Junior Reporter Interview: 3M Young Scientist Challenge Winner

October 31, 2019

Earlier this year, 3M, the company known for making things like Post-Its and tape, asked young people attending 5th through 8th grades to share their idea for solving an everyday problem. Thousands of students entered; ten were chosen as this year’s finalists. These young scientists came up with ideas such as planting hydroponic trees in the ocean, controlling room temperatures of unoccupied rooms in a house with an airflow control robot, turning sign language gestures into verbal language through a talking device, and more!

Earlier this week, the winner of the 3M Young Scientist Challenge was announced. Fourteen-year-old Kara Fan won for her idea of a nano particle liquid bandaid to replace the use of antibiotics. How did Kara come up with the idea and what was her first invention? Junior Reporters Trisha Y. and Daisy H. got us the scoop! Check out what winner Kara had to say:

Question: How did you come up with the idea?

Answer: A few years ago, my grandma had a Urinary tract infection (UTI) with a high fever and was taken to the emergency room. Fortunately, the doctor gave her some antibiotics and saved her life. Since then, I have been interested in antibiotic medicine and have done some readings on this amazing drug. However, I also learned that bacteria are growing resistance to the antibiotics due to over-use and misuse of the drug.

Question: What was your first invention?

Answer: A couple of years ago, I went to a summer chemistry camp where we did many fun and exciting science activities. We learned how to make mini fireworks, multi-colored fire, and other fascinating things. After taking that class, I started to get more interested in science, so I decided to participate in my local science fair.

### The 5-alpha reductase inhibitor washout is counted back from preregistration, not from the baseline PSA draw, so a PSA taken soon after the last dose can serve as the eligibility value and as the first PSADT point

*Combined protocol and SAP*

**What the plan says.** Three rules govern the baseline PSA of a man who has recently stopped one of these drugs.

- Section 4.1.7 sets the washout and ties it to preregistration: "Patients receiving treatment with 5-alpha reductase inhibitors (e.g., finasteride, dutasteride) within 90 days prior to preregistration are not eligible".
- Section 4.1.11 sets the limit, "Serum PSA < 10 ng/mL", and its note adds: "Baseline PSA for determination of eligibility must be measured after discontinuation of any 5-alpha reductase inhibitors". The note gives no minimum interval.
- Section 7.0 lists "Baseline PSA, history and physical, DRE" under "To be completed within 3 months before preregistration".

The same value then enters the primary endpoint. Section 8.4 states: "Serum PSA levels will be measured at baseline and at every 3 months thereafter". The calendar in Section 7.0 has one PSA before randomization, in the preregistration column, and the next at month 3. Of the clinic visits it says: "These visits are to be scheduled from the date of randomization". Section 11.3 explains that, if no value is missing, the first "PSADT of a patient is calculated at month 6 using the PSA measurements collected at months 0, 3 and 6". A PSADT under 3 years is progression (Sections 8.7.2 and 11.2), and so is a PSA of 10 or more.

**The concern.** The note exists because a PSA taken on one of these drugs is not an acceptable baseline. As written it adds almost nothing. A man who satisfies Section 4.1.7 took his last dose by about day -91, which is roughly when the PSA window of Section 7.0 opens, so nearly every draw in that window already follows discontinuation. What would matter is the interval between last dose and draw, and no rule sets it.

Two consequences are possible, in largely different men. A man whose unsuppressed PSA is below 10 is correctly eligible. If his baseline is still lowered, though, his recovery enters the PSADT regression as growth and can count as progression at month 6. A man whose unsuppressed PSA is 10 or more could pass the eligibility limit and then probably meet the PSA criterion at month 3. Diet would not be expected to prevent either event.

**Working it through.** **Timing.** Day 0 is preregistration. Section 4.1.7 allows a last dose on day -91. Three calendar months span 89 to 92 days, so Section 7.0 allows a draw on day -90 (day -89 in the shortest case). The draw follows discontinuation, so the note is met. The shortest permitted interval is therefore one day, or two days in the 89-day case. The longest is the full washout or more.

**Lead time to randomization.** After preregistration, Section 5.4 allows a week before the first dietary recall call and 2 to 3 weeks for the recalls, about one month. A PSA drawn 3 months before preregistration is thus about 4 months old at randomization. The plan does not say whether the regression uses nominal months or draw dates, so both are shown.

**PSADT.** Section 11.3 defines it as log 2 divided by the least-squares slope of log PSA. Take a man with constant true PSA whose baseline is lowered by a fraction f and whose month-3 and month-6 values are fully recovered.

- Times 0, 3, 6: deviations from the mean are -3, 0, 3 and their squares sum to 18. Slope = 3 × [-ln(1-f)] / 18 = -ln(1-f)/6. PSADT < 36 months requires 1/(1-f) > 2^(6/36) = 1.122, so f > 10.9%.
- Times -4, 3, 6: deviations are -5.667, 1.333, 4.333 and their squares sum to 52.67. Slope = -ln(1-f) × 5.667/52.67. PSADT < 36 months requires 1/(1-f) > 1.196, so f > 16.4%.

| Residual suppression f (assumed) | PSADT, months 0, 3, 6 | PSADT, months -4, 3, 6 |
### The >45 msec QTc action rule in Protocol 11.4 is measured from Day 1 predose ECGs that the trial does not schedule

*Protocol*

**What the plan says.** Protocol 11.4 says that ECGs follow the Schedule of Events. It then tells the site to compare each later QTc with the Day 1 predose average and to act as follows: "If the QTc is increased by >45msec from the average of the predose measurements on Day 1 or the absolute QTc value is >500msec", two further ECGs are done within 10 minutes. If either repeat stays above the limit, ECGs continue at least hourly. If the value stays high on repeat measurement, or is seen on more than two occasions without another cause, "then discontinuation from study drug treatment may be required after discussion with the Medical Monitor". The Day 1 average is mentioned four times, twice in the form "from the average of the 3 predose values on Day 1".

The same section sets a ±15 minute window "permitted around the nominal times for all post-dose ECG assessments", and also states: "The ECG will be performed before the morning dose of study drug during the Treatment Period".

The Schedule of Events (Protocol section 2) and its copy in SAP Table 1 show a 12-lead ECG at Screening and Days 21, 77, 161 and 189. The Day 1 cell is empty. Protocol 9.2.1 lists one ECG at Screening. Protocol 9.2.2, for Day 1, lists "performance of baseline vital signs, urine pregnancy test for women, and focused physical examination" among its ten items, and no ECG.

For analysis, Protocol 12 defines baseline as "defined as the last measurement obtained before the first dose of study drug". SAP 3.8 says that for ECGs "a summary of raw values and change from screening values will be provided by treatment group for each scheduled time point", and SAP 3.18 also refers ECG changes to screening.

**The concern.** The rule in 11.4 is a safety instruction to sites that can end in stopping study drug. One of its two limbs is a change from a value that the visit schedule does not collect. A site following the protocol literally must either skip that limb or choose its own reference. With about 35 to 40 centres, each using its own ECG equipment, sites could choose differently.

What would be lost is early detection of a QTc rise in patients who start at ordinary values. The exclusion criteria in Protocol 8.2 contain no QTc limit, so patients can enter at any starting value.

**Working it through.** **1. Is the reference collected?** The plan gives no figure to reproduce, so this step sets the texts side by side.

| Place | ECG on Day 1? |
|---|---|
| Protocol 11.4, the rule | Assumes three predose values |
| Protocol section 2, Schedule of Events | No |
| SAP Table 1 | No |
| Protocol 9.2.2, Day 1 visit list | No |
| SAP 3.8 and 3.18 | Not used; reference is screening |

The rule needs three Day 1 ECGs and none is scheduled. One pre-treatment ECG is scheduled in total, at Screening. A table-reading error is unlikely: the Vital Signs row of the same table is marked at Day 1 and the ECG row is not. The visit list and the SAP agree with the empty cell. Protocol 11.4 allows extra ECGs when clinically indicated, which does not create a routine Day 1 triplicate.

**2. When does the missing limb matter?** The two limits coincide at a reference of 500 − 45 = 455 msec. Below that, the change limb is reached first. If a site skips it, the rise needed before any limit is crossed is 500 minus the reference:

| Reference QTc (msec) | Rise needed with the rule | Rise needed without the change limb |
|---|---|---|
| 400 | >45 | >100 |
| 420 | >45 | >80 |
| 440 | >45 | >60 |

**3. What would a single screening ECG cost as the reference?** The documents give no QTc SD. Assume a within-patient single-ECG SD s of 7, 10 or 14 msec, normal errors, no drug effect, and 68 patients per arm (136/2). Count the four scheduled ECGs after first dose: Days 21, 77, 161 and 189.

Question: What (or who) inspired you to make your first invention?

Answer: Sir Alexander Fleming inspired me on my invention. He discovered the world’s first antibiotic and saved millions of lives. I want to do something just like him.

Question: Why did you focus on that category of all world problems?

Answer: I read a report by the UN World Health Organization (WHO), antibiotic resistance “could cause 10 million deaths each year by 2050,” complicating routine treatment for infections and minor medical procedures. If we do nothing, there will be more people who die from superbug infections than from cancer. For this reason, I decided to focus my research on the antibiotic resistance problem.

Congratulations, Kara!